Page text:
RICHARD B. HUBBARD.

No. 30.

Mr. Hubbard to Mr. Bayard. No. 491.]

UNITED STATES LEGATION, Tokio, Japan, July 13, 1888. (Received August 8.) SIR: I have the honor to inclose herewith a copy of a note from the Japanese minister for foreign affairs dated July 7, in which I am requested to instruct the United States consuls in Japan not to ship Japanese subjects on board American vessels engaged or about to engage in otter or seal hunting.

The reasons for such a request are set forth in the minister's note.

In compliance with Count Okuma's request, I have instructed the United States consul-general at Kanagawa, and through him the other consular representatives of the United States in Japan, to refrain from shipping any Japanese subjects on any American otter or seal hunting vessels.

I have the honor to inclose a copy of my communication to the United States consul-general on the subject, and hope that my action in the premises will meet the approval of the Department of State.

In order that the Department may more fully understand the imme

[blocks in formation]

diate causes which have led the Japanese Government to take the course indicated in regard to the shipment of Japanese subjects on otter and seal hunting vessels, I beg to submit a brief account of the attack on the British schooner Nemo, to which Count Okuma refers :

The Nemo is a schooner of 150 tons, owned and commanded by one Snow, a British resident of Yokohama, and was manned by Japanese sailors. The schooner is what is known as an "otter and seal bunter."

On the 27th of May last, while the schooner was en route to the bunting grounds, it was, according to the commander's statement, becalmed off Copper Island (Russian territory). Early on the morning of May 27, while the schooner was still becalmed, the commander put off in a boat with a crew of six Japanese sailors, accompanied or followed by two other boats of Japanese sailors. The commander of the Nemo was the only foreigner in the boats. When about 200 yards from shore, and after the commander of the Nemo had discharged his ritle at one or more otters, his boat was fired upon by an unknown number of men concealed behind the rocks or a bluff of the shore, and using, as the commander of the Nemo supposes, Winchester rifles.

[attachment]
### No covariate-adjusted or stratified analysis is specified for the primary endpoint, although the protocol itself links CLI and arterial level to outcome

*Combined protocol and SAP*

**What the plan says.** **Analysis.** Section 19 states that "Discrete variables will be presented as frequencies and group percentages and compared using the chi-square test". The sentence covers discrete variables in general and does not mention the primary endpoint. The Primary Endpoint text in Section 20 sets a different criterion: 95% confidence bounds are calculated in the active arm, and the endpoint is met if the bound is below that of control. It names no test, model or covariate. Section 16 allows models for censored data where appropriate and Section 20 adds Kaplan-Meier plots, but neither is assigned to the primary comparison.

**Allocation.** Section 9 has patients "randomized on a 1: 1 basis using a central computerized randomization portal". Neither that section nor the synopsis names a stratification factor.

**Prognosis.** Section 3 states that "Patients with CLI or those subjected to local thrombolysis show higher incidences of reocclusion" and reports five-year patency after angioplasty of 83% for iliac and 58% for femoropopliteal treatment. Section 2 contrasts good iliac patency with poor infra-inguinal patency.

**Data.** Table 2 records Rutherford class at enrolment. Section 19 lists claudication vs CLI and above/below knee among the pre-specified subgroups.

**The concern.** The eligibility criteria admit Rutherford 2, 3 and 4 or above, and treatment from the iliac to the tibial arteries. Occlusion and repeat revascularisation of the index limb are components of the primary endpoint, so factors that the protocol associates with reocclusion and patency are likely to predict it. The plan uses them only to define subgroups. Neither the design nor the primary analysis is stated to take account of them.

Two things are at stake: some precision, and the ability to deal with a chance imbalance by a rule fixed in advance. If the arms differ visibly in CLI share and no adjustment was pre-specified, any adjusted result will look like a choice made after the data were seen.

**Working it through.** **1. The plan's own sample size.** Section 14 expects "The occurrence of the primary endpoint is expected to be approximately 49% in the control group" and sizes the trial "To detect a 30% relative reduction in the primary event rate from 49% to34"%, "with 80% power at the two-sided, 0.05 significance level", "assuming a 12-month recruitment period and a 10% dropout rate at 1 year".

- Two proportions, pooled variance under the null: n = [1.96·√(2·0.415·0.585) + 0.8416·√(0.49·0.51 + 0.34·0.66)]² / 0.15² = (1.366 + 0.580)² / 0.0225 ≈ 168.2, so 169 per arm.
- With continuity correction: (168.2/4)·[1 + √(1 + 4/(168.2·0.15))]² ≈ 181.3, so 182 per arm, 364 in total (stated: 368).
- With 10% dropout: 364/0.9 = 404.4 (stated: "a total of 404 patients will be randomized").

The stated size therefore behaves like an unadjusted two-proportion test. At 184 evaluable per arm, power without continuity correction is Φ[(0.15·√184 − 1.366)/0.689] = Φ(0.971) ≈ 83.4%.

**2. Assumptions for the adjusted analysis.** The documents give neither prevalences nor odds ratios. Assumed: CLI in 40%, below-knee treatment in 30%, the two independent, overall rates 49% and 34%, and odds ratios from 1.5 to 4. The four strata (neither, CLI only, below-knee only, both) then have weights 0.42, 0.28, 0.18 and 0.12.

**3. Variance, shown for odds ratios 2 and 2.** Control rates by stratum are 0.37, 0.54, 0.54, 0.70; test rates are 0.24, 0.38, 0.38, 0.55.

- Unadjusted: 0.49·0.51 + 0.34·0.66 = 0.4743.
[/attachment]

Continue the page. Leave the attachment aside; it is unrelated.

The firing was kept up with great rapidity, and all of the men in the boat, including the commander, being wounded, it was with great difti. culty that the boat was gotten out of reach of the firing, the commander and one sailor being the only occupants of the boat who were able to propel it, and being both wounded, the craft moved very slowly.

When the commander's boat got out of range of the firing (the second boat had one man wounded, but the third had not approached within range of the firing), it was ascertained that one of the Japanese had been killed outright, and two others afterwards died on the Nemo from the wounds they received,

The commander was wounded in the hand and in the thigh, but he and the other Japanese who were wounded have, I understand, about recovered.

The schooner was brought to Yokohama, where an inquiry into the affair was held by the British consul, who found that the attack was unprovoked. I have, etc.,

RICHARD B. HUBBARD.

(Inclosure 1 in No. 491.— Translation.)

Count Okuma to Mr. Hubbard.

DEPARTMENT FOR FOREIGN AFFAIRS,

Tokio, the 9th day, the 7th month, the 21st year of Vriji. SIR: The recent attack at Copper Island upon the British schooner Vemo (with the circumstances and results of which you are doubtless familiar), coupled with the . fact that the unlicensed taking of otter and seal within the jurisdiction of His it perial Majesty is prohibited by law, has impressed upon the Imperial Government the necessity of adopting more effectual measures on the one hand to protect 1 Imperial Japanese Majesty's subjects from the consequences of acts for which as y men they could hardly be held responsible, and on the other to put a stop to au et lawful occupation.